Despite the fact that White House Chief of Staff John Sununu's own congressman, fellow Republican Chuck Douglas, 47, is up for reelection in New Hampshire's 2nd Congressional District, don't look for President Bush to go anywhere near that race this fall.

It might have played out differently if Sununu's wife, Nancy, had decided to challenge Douglas for their party's nomination. A critic of the thrice-divorced Douglas's "family values," she refused to shake hands with him in a receiving line last year, and had been making noises about a House race ever since.

But the June 15 filing deadline came and went without her hat being thrown in the ring, and last week in Concord she said it was because she loves her job -- as special projects director for the Republican Governors Association -- and is still needed at home where the Sununus have a young son. A couple of years from now, it might be another story.

In the Douglas camp, the news of Nancy's decision was treated with studied indifference. "It didn't matter one way or the other," a spokesman said yesterday.

As for that other enemy camp where the prospect of holding coats had been a tantalizing one, Democratic challenger Dick Swett, 33, seemed only too willing to raise the obvious question before voters: If Douglas is shut out of his party's own White House, what kind of clout does he have in Washington?

Swett may not have any White House connections either, but he does have one on Capitol Hill. A New Hampshire native whose business is alternative energy development, Swett is married to Katrina Lantos, whom he met while they were students at Yale. If no one in rural New Hampshire knows that her father is Rep. Tom Lantos (D-Calif.), the folks at the White House sure do.

Requests for Barbara Bush to lead the cheering section don't stop coming from this year's crop of GOP candidates, but the White House said yesterday "nothing definite" in the way of campaign appearances is yet on her schedule.

Two gubernatorial races in which Mrs. Bush almost certainly will lend a hand are Sen. Pete Wilson's against former San Francisco mayor Dianne Feinstein in California and Clayton Williams's against former state treasurer Ann Richards in Texas.

In fact, Mrs. Bush told reporters in March, when she was named to the Women's Hall of Fame in Texas, that she would be back to campaign for Williams.

"We expect her to be very active," said one of her spokeswomen. "In the past, she has always been an enthusiastic campaigner and we expect her to do quite a bit this summer and fall. She views herself as a cheerleader."

Meanwhile, Vice President and Marilyn Quayle are in Sacramento, Calif., today for "Operation Exodus," a fund-raiser expected to raise $750,000 to help Soviet Jews leave the Soviet Union and provide some of the settlement and relocation costs. The trip isn't totally nonpolitical. Quayle is also scheduled to meet with the GOP caucuses in both houses of the California legislature and to campaign for a congressional candidate.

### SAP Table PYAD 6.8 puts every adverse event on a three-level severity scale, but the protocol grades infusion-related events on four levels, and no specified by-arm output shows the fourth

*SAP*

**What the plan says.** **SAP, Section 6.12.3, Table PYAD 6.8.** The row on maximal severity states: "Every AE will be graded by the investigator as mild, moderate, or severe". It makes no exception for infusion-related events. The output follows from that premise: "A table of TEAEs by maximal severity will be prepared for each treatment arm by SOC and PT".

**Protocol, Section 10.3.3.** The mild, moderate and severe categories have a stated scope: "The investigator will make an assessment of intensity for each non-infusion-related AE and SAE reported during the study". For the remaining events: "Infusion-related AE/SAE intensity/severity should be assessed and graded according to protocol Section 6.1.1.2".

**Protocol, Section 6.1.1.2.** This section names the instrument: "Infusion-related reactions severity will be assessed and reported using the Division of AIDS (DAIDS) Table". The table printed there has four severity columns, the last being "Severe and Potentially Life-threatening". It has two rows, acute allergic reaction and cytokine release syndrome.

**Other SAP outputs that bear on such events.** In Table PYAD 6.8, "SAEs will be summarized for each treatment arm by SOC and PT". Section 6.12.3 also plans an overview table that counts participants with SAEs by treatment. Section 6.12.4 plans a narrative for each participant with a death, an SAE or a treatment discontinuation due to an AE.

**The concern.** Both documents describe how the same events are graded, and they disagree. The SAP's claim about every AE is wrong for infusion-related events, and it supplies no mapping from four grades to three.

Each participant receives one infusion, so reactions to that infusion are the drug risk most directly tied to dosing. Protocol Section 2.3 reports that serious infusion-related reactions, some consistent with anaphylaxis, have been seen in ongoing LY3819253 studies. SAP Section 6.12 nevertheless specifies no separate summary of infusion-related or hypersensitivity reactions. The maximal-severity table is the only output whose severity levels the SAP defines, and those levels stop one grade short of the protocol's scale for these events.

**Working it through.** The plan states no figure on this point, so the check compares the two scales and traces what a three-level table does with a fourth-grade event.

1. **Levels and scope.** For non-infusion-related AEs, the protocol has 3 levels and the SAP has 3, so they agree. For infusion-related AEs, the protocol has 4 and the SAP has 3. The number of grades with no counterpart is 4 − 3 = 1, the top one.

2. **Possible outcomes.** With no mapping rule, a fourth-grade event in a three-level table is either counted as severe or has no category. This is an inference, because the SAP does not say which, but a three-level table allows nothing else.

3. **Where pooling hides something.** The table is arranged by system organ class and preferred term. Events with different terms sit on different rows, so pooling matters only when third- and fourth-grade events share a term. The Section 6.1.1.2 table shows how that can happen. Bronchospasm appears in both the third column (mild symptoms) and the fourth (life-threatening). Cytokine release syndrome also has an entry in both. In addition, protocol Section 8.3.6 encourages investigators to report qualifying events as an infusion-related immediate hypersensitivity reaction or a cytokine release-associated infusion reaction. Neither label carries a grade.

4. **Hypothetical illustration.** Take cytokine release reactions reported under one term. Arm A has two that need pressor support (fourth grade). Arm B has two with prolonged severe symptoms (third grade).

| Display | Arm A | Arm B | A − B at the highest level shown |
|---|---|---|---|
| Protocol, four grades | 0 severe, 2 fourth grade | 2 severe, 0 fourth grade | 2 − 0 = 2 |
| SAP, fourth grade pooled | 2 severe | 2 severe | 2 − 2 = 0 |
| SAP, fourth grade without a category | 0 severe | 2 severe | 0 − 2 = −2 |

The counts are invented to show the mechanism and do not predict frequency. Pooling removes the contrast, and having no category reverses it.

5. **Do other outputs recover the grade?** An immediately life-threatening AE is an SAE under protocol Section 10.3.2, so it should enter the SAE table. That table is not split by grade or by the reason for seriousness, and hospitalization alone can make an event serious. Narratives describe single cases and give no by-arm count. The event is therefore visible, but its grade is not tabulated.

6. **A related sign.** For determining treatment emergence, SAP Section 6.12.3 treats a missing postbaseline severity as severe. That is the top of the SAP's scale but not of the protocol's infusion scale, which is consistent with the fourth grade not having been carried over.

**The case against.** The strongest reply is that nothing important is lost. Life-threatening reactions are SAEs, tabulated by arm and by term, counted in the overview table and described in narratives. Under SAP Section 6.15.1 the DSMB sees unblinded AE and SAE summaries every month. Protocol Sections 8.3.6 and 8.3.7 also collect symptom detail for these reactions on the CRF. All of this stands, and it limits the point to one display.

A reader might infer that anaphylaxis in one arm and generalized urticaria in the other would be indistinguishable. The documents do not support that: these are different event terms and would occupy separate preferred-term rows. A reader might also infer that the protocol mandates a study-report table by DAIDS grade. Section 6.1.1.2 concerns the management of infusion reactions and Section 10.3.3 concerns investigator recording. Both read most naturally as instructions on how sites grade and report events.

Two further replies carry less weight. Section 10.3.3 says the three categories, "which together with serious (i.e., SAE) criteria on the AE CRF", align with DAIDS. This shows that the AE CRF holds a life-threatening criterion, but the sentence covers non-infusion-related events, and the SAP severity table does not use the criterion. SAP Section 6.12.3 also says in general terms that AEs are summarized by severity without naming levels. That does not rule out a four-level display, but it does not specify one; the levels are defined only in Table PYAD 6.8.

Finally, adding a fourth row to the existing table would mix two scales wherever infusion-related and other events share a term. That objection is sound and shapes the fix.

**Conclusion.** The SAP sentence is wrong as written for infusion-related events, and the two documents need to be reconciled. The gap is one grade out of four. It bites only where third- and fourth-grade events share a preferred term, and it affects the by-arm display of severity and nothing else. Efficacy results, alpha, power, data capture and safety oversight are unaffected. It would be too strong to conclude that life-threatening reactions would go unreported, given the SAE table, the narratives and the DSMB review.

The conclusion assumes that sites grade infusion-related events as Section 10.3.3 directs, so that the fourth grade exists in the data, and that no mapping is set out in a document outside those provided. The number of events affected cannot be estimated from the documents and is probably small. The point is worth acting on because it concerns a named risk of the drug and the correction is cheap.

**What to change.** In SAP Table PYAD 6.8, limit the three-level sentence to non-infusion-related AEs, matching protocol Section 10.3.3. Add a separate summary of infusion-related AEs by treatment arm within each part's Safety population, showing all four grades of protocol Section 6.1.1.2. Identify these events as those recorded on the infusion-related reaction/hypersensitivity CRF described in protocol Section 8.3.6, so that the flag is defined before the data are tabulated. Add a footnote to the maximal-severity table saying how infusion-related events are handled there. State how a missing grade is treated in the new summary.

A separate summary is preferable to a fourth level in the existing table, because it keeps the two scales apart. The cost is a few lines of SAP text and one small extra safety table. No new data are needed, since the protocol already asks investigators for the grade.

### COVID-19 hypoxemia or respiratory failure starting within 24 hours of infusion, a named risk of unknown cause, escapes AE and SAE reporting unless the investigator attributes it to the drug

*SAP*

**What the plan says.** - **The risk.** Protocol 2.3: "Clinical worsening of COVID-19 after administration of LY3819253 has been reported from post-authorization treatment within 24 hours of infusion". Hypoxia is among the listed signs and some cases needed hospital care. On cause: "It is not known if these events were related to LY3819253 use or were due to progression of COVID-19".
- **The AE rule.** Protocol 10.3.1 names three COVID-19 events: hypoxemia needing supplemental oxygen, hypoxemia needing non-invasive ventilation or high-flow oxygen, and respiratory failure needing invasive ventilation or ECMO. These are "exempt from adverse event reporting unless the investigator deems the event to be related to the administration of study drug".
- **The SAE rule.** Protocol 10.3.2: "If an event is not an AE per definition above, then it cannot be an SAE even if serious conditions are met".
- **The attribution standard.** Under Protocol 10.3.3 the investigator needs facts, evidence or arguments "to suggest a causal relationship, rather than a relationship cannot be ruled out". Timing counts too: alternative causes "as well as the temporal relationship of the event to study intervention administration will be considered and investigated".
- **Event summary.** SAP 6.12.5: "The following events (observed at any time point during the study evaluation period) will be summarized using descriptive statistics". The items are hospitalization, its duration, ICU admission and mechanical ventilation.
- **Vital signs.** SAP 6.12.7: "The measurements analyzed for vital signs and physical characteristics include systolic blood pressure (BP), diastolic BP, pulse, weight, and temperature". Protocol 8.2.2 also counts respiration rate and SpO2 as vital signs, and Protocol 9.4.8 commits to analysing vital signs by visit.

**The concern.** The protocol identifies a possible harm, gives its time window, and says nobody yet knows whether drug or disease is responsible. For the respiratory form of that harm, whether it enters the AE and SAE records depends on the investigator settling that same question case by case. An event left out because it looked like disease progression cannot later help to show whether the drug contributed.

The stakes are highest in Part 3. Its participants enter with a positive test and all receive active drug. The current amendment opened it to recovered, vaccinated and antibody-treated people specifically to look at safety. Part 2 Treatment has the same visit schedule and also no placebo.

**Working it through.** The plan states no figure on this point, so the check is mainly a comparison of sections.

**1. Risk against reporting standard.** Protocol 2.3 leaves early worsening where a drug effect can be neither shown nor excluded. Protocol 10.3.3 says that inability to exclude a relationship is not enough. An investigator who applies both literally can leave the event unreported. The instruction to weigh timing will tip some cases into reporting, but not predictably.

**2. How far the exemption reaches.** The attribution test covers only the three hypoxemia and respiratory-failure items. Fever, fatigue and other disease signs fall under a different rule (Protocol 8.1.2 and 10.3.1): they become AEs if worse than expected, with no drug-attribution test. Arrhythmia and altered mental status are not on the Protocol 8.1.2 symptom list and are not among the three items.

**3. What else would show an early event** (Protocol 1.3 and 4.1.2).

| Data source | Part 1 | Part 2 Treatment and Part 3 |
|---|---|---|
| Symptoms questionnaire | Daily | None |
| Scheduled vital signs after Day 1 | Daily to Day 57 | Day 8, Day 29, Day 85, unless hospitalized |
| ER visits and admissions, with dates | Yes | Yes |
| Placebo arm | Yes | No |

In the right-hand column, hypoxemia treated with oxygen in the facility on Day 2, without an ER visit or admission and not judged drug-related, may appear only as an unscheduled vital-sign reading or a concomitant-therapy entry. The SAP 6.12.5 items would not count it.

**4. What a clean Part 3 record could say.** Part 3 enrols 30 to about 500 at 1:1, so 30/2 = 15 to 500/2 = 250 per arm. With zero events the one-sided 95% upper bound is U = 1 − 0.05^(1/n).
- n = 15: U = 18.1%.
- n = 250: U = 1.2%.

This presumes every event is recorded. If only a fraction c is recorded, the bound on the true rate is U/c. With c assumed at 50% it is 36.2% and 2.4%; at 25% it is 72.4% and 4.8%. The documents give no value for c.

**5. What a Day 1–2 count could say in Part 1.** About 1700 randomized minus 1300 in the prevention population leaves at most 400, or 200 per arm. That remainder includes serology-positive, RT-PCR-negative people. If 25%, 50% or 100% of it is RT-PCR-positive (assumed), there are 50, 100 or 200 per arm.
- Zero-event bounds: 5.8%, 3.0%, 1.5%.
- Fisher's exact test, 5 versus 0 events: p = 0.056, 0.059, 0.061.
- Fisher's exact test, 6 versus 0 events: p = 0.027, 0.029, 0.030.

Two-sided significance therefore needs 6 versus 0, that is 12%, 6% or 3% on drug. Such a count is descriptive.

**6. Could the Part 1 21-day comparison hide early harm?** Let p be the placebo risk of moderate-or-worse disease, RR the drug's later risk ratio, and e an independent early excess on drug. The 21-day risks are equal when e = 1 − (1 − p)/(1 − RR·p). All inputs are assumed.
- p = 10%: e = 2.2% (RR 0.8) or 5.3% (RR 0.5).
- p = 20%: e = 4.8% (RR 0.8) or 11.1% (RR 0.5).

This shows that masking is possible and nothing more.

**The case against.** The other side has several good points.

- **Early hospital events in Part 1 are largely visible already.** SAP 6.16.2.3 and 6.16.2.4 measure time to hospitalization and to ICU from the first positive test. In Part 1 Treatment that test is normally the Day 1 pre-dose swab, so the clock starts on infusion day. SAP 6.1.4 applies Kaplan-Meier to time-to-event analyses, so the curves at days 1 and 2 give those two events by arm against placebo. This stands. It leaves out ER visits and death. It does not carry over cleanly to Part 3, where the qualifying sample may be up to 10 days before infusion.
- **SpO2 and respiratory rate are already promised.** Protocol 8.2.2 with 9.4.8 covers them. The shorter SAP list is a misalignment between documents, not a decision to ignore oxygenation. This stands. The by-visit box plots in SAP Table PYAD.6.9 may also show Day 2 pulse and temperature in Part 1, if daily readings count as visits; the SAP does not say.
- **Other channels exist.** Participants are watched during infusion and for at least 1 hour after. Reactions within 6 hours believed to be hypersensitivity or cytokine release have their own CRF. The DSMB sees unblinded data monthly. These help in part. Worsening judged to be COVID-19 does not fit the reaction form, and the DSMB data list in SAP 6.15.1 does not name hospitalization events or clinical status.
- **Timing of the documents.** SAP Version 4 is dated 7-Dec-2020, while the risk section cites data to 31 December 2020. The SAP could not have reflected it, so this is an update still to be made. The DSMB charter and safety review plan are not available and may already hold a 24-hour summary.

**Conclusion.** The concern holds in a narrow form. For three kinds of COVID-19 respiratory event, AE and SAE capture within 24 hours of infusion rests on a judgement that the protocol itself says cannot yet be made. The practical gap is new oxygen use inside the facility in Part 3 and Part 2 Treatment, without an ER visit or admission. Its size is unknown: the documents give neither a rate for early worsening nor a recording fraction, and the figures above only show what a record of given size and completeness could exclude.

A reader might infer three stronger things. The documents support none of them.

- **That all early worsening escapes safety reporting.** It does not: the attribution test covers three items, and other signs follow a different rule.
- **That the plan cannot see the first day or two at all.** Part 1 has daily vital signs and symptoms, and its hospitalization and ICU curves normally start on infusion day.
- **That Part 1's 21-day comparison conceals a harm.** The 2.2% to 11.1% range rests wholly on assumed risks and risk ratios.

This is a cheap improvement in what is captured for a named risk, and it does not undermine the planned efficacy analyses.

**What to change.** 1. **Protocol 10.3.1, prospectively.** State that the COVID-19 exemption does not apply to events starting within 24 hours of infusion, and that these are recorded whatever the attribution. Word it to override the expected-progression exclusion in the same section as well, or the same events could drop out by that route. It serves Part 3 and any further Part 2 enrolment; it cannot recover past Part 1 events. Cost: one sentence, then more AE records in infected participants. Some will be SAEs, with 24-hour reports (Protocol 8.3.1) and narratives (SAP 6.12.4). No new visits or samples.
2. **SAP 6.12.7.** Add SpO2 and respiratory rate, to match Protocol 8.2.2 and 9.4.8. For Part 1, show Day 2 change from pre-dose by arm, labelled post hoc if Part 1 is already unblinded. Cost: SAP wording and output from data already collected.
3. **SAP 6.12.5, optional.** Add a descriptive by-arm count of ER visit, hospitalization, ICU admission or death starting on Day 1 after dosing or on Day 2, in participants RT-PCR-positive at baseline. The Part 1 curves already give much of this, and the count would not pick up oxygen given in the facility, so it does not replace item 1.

Future presidents, or at least their childbearing offspring, will have a long way to go if they want to catch up with the Bushes. In the Children's Garden at the White House, there are already handprints left in concrete by 11 Bush grandchildren (Ashley Bush, Neil's youngest, also left her footprint). Still to come are the handprints of Walker Bush, Marvin's infant son, and who knows how many other Bushes as yet unborn.

Tucked out of the way on the South Lawn near the swimming pool, the quiet little garden was established by President and Lady Bird Johnson as a place where grandchildren, born before or during a president's term, would be remembered by history. To date, the score is two Johnsons (Patrick Lyndon Nugent left a footprint rather than a handprint) and three Carters. The grandchildren of Richard Nixon and Gerald Ford were born after the two men left office. Ronald Reagan's two grandchildren visited the White House while he was president, but neither left behind a hand- or footprint.

Pat Nixon hasn't made an official appearance since Richard Nixon resigned the presidency 16 years ago at the White House. When she climbed into the presidential helicopter for the flight to California that day, she virtually disappeared from public view.

Then, last week, that seemed to be changing -- at least for the moment. Posing for a portrait with Nixon on their 50th wedding anniversary, the 78-year-old former First Lady allowed an Associated Press reporter and photographer a rare glimpse of her at the Nixons' four-acre Saddle River, N.J., estate from which they will move soon to a nearby Park Ridge town house. Described as walking unaided (she has suffered two strokes, among other illnesses through the years) and carrying on a genial conversation, Mrs. Nixon smiled readily for the camera.

Next month, hundreds of cameras will be aimed her way as she plays a prominent role in the dedication of the Richard Nixon Library & Birthplace at Yorba Linda, Calif. The White House says President and Mrs. Bush will attend the July 19 event. Two other former presidential couples, Jerry and Betty Ford and Ronald and Nancy Reagan, have accepted; the Reagans have also invited the Nixons to cocktails in Bel Air on July 17.

Not present will be Jimmy and Rosalynn Carter, who turn down most invitations to ceremonial functions these days and sent word that they have other plans, and former First Ladies Jacqueline Onassis and Lady Bird Johnson. Lady Bird reportedly wanted to go since it was President Nixon who dedicated the LBJ Presidential Library in Austin, but she too had other plans.